• Hyrule Warriors: Age of Calamity: An early mission has a fragment of Calamity's Malice cause a Guardian to go rogue and attack Link, Impa, and Zelda. You can only flee from the Guardian at first, leading to a segment where you have to activate two Unearthed Guardians and lure it into a position where they can shoot it to weaken it.note 
  • Fire Emblem Warriors: Three Hopes: The prologue battle against Byleth is designed to be unwinnable, as you can only deal Scratch Damage to them while you take much more damage from their attacks even after you're revived and given a Super Mode to try to even the odds. After defeating a few extra soldiers that come in to run interference, Jeralt calls Byleth and the rest of his mercs off to go elsewhere, and the battle ends.

    Card Battle Game 
  • Etherlords II has a couple of these, most notably the "Dragon Musician" which has a level higher than any other thing in the game, including the final boss, who is basically the god of the universe, not to mention the crazy buffs he gets for free at the start of every fight (one wonders why the Vitals didn't conquer the rest of the world with this crazy powerful being).
    • Though it is possible to kill him, albeit being VERY difficult and breaking one quest which was tied to him, if you manage to kill him, you basically won the campaign, because the rest of your poor enemies no longer stand a chance against your highest level character.
    • A lower level example of this can also be found in the Synteth campaign, where you have to summon a monster to aid you n invading a fort, because the enemies there are of too high of a level, but the thing is you can kill them yourself if you are a good player and have some luck, but it will reset to before the fight happened as if you lost.
  • In the DS Dinosaur King game, one of these is fought against Seth - he counters every move you can make regardless of what you do. A variation occurs in that it occurs after a normal boss fight with him.
  • Somewhat unusually for a Yu-Gi-Oh! game, Yu-Gi-Oh! Forbidden Memories has one of these, the first time you encounter Heishin. If you do manage to beat him, he simply challenges you again. (And again, and again, and again, if need be...) Given that he uses 2700+ ATK monsters at a point where you have access to maybe one or two 1800s, you would need some serious luck or lots of grinding to beat him.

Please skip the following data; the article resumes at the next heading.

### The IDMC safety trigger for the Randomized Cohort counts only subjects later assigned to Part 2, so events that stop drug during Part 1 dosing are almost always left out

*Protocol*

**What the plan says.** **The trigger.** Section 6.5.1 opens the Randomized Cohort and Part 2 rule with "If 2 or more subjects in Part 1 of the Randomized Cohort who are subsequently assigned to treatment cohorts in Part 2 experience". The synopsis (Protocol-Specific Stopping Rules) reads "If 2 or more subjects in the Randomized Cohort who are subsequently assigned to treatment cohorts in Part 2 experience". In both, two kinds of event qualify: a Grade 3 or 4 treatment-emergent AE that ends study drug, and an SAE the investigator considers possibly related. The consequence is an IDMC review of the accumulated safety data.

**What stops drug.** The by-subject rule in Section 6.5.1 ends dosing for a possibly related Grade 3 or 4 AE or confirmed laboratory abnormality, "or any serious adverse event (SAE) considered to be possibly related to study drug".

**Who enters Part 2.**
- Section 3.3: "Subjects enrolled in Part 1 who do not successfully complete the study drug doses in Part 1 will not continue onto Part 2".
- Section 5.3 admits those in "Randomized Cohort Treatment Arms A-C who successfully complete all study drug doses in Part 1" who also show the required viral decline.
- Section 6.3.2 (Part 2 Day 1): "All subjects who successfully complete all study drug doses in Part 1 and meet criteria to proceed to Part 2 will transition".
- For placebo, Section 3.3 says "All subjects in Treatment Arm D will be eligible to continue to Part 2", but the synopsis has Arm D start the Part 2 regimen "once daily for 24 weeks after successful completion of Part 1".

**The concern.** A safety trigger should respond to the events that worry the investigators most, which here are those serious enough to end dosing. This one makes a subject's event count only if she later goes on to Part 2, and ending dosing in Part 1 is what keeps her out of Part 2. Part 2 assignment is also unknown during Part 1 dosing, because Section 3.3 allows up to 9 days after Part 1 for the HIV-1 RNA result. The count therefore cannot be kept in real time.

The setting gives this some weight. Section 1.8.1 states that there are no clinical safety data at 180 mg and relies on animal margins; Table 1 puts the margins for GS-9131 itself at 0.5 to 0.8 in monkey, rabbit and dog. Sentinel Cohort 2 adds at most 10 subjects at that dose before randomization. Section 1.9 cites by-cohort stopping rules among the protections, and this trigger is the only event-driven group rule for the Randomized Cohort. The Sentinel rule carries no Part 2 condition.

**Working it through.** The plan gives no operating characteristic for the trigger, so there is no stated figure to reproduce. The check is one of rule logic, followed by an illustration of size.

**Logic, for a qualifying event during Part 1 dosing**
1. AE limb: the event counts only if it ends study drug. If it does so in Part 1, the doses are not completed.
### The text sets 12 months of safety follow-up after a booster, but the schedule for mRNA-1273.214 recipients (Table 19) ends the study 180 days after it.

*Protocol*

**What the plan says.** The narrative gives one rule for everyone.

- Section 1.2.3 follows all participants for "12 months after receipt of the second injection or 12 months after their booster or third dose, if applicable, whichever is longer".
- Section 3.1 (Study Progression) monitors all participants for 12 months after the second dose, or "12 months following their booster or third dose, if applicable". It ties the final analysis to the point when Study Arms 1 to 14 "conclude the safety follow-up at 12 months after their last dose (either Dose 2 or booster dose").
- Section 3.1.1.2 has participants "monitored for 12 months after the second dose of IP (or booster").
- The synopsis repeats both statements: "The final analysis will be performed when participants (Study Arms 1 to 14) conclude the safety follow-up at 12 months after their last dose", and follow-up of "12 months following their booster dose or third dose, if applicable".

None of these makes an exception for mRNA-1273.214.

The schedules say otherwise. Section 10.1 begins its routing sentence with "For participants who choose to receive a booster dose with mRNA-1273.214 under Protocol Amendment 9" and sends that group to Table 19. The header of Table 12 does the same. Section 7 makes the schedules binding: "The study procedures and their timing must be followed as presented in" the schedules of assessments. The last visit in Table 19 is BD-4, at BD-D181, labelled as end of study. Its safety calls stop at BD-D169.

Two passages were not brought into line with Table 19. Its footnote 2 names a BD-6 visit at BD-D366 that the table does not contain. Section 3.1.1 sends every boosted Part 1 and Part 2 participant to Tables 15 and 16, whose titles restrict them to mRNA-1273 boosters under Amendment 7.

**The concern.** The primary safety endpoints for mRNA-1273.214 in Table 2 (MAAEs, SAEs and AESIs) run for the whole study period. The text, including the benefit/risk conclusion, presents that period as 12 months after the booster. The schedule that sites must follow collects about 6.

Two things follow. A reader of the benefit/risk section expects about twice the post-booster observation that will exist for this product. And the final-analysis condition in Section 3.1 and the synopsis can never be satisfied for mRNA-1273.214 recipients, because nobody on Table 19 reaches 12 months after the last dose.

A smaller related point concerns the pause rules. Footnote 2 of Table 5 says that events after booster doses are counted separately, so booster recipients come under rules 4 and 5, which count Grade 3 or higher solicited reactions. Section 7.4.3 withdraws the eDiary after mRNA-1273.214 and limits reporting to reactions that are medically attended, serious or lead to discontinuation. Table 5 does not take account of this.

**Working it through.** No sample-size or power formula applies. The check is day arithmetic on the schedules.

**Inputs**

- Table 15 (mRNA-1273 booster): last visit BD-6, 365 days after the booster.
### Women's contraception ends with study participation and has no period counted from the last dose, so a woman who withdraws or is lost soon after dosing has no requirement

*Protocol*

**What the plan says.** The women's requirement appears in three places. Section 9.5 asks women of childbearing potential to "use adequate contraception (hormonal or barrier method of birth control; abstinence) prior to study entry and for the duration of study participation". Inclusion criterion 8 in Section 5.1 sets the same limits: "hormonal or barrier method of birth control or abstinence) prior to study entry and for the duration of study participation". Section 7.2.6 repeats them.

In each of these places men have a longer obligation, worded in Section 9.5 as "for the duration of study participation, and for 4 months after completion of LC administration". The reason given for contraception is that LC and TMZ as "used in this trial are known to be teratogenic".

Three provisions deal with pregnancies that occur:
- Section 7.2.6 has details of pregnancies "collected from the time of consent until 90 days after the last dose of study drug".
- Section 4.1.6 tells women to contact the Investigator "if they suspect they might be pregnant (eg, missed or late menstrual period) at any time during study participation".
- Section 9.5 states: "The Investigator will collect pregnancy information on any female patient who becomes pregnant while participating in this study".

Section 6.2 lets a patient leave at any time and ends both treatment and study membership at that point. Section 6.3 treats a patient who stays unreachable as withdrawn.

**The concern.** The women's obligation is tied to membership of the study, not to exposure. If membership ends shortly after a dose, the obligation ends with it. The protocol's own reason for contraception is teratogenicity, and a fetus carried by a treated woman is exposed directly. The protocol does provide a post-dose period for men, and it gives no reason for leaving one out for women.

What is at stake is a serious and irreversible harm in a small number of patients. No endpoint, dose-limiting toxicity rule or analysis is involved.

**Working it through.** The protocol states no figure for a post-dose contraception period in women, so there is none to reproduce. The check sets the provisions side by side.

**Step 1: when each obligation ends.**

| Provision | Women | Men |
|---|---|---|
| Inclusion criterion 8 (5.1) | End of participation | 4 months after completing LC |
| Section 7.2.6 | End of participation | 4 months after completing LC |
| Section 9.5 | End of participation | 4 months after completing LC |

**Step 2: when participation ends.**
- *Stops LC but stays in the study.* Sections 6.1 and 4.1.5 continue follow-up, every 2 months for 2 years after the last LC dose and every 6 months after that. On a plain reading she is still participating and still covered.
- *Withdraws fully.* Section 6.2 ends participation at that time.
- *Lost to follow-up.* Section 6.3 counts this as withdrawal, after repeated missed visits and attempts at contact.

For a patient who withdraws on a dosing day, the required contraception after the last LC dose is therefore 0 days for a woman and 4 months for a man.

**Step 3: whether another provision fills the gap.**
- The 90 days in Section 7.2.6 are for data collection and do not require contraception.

• In Monster Monpiece, you get to fight the Masked Diva after her identity is revealed. She has 9 starting health (the max anyone else has, including the Super Boss, is four), 90 starting mana, on top of using a high upkeep Fusion deck (which 90 mana will let her easily spam from turn 1). If you can somehow survive the initial ten or so cards, her regen is the standard 3; but there is an immensely small chance you'll break even one of her cards before you're overrun the first time through.
  • In Magic Duels, you get this in one of Nissa's campaign duels. The opponent starts off at 100 health instead of the usual 20. It is highly unlikely that you'll be able to whittle this down before they acquire enough mana to cast Emrakul, the Aeons Torn. However, at that point the game simply declares you the winner; it was only a vision, and your objective was only to survive long enough to make that horrible discovery, triggering your planeswalker spark.
  • In Hearthstone, the prologue of the Knights of the Frozen Throne expansion pits you against The Lich King, combining this trope with Fission Mailed. You don't have any cards in your deck that cost less than 4 mana, except a single Magma Rager, and you will always lose by turn 3. Then, The Lich King resurrects you as a Death Knight, and a boss fight against Tirion Fordring begins (this time, it's instead a purposeful Curb-Stomp Battle).
  • Touken Ranbu: The tutorial battle is a guaranteed lose with the starter sword sustaining heavy damage. This is meant to teach the player about Shinken Hissatsu and damage repair.
  • Quantum Protocol: In the first mission, the player has no means of getting around the enemy's Decompile card, which sends all cards in the field, hand, and deck to the trash. The next time the player comes across this card, they can counter with the Rejuvenate card, which can be activated from the trash and restores all their cards.

    Dating Sim 
  • One actually happens part way through Kaichu - The Kaiju Dating Sim. The military sends a giant robot to break up the player and their chosen partner, and no matter what answers they pick or how many times they reload the level, they can't pick enough right answers to prove their love. This is so they can dramatically get back together and destroy the robot as a couple. Thing is, given the random nature of a normal date in that game, a player might not realize the level's supposed to be unwinnable.

    Fighting Game 
  • Rival Schools: